Read the full article at Examiner.
Tag Archives: food waste
With school now underway across the country, here is a great social cause for students to get involved with. It’s called the Campus Kitchen Project. It’s about ending food waste, which can be the key to fighting hunger in America.
Linda Kurtz, the Online Community Engagement Manager, recently took time to talk to me about Campus Kitchens and how you can get involved.
What is a Campus Kitchen?
A Campus Kitchen is a campus-based, student-run organization where students transform unused food from dining halls, grocery stores, restaurants, and farmers’ markets into meals that are delivered to local agencies serving those in need. Campus Kitchens are part of the national organization The Campus Kitchens Project, which supports their development, growth and activities on high school and college campuses around the country.
How many schools are taking part?
As of last week, we are officially at 39 Campus Kitchens, with several more slated to launch this fall.
What are some examples of how colleges are able to recover food from a campus dining hall and bring it to those in need?
Most of our Campus Kitchens have wonderful partnerships with the dining service provider on their campuses, who allow them to recover food that would otherwise be thrown away (or maybe composted) and use that food to create healthy meals for those in need. We particularly have great relationships with Sodexo-run dining services, as they are very supportive of our students’ efforts to reduce waste and hunger. A great example of this is happening at the College of William and Mary, which has hosted the Campus Kitchen at William and Mary since 2007 (seven years this August!).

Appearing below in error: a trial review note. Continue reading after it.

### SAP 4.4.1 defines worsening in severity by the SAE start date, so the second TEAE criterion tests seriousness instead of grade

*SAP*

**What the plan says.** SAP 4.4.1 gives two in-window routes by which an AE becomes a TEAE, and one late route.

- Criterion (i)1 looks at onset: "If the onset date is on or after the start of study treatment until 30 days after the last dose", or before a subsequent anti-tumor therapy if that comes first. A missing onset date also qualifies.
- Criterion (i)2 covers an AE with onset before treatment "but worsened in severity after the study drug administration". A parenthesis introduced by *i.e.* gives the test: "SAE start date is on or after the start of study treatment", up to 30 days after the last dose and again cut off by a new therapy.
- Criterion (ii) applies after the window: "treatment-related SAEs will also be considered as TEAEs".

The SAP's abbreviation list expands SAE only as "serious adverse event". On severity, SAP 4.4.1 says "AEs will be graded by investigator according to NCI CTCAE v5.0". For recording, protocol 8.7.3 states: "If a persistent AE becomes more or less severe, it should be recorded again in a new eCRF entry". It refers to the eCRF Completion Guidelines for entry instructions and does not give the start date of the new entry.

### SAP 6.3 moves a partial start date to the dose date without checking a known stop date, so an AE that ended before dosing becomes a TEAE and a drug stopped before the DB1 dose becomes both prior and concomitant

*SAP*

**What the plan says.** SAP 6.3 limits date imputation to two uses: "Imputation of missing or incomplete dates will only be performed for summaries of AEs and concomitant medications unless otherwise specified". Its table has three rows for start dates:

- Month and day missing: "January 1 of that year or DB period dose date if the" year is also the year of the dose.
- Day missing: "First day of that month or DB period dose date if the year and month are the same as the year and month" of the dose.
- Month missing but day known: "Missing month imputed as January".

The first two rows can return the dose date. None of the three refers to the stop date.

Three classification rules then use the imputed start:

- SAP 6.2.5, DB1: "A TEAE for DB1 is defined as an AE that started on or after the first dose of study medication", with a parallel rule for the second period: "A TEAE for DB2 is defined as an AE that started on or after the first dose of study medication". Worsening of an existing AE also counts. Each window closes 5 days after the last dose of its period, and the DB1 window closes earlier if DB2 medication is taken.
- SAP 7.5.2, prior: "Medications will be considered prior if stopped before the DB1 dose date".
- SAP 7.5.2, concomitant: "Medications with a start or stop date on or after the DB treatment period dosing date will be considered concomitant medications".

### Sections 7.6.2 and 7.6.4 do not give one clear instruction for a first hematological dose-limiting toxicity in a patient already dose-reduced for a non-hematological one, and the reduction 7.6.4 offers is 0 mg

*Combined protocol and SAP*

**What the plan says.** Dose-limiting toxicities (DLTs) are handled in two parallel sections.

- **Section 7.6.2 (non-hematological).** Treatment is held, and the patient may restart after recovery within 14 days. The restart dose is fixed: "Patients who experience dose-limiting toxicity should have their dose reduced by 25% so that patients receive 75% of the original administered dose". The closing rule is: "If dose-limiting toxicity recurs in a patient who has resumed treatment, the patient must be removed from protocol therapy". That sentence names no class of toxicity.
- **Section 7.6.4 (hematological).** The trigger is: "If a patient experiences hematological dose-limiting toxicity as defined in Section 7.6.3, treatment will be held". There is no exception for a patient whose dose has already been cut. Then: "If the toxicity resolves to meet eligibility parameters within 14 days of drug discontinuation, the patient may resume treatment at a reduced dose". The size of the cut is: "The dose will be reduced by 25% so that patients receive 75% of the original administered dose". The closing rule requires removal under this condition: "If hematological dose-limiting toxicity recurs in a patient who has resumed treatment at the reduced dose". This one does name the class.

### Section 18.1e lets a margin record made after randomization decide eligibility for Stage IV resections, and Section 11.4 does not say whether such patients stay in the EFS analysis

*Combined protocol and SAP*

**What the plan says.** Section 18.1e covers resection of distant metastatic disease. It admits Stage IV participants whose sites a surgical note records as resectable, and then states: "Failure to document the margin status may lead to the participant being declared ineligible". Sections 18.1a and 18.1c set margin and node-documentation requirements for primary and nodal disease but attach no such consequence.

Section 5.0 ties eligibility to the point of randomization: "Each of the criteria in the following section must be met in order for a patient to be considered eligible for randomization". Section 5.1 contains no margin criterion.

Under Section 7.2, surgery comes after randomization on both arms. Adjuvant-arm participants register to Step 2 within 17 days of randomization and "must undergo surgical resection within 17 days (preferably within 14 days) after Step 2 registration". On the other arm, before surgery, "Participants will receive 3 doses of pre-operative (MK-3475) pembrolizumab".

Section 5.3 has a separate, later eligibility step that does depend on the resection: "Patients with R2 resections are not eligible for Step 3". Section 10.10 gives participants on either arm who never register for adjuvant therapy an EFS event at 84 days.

In the 2013-2014 academic year, the Campus Kitchen at William and Mary recovered 5,298 pounds of food and prepared 6,448 meals for clients in the Williamsburg, VA area. Just this week, they received a great donation of about 575 pounds of food from their Sodexo-run dining services. Sodexo employees actually helped transport the food to their kitchen, too!
The process tends to look like this: students arrange a pickup schedule at certain dining halls on whatever days they would like the Campus Kitchen volunteers to arrive. The students pick up the food (which is generally either prepared food that was never served or unprepared raw product) and bring it to the dining hall kitchen that they use for their cooking shifts. The students then process the food, store it and use it to create meals for their clients. Oftentimes the students will use the food they’ve recovered a day or two after it’s come in to the kitchen so they can plan a menu of balanced meals.
What are some of the ways a Campus Kitchen can partner with a local food pantry?
Several of our Campus Kitchens have developed relationships where their local food bank is a food donor and they are able to pick up food and incorporate that product into their meals. Also, many Campus Kitchens support (or are in the process of supporting) on-campus food pantries that serve hungry students at their schools. Oftentimes, this involves the Campus Kitchen stocking that pantry with non-perishable goods; other times, they prepare meals that students can pick up.
How would a student reading this go about joining Campus Kitchens?